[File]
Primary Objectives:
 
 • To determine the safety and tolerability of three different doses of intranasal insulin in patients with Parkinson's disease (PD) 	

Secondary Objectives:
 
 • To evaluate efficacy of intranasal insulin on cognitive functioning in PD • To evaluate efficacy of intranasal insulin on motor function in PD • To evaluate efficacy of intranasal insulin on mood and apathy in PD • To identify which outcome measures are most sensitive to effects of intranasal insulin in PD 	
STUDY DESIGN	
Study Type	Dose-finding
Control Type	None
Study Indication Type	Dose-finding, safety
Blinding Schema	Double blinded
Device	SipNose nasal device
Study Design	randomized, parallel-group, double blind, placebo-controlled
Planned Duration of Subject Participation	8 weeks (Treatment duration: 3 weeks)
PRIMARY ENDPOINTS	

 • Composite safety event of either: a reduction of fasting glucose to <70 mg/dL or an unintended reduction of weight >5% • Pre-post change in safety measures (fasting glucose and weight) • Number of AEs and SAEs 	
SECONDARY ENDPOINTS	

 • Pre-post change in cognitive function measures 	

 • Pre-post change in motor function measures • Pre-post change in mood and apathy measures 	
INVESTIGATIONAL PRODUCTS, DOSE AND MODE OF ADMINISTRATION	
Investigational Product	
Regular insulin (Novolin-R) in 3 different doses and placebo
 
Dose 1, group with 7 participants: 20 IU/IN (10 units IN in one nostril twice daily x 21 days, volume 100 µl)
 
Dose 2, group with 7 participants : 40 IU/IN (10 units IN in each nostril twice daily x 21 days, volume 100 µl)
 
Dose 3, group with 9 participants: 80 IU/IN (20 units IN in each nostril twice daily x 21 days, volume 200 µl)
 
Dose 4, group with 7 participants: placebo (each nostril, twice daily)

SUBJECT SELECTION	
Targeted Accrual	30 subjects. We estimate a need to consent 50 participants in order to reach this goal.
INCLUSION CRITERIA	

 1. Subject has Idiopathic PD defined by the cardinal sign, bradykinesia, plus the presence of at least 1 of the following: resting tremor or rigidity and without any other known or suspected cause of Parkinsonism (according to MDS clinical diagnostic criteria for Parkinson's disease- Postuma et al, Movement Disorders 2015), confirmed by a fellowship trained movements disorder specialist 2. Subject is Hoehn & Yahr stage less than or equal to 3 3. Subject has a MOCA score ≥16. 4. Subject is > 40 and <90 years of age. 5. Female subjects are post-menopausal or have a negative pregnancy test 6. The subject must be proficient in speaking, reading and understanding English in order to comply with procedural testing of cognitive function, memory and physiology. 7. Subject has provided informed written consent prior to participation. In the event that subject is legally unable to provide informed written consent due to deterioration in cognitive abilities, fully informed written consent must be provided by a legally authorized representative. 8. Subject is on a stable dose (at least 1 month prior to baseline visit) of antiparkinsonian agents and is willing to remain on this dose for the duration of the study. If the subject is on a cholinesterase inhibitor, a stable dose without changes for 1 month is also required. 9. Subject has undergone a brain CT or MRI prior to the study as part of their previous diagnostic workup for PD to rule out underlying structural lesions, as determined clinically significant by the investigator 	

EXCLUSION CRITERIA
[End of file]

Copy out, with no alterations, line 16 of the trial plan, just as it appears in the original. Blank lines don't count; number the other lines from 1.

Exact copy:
 • Pre-post change in cognitive function measures 	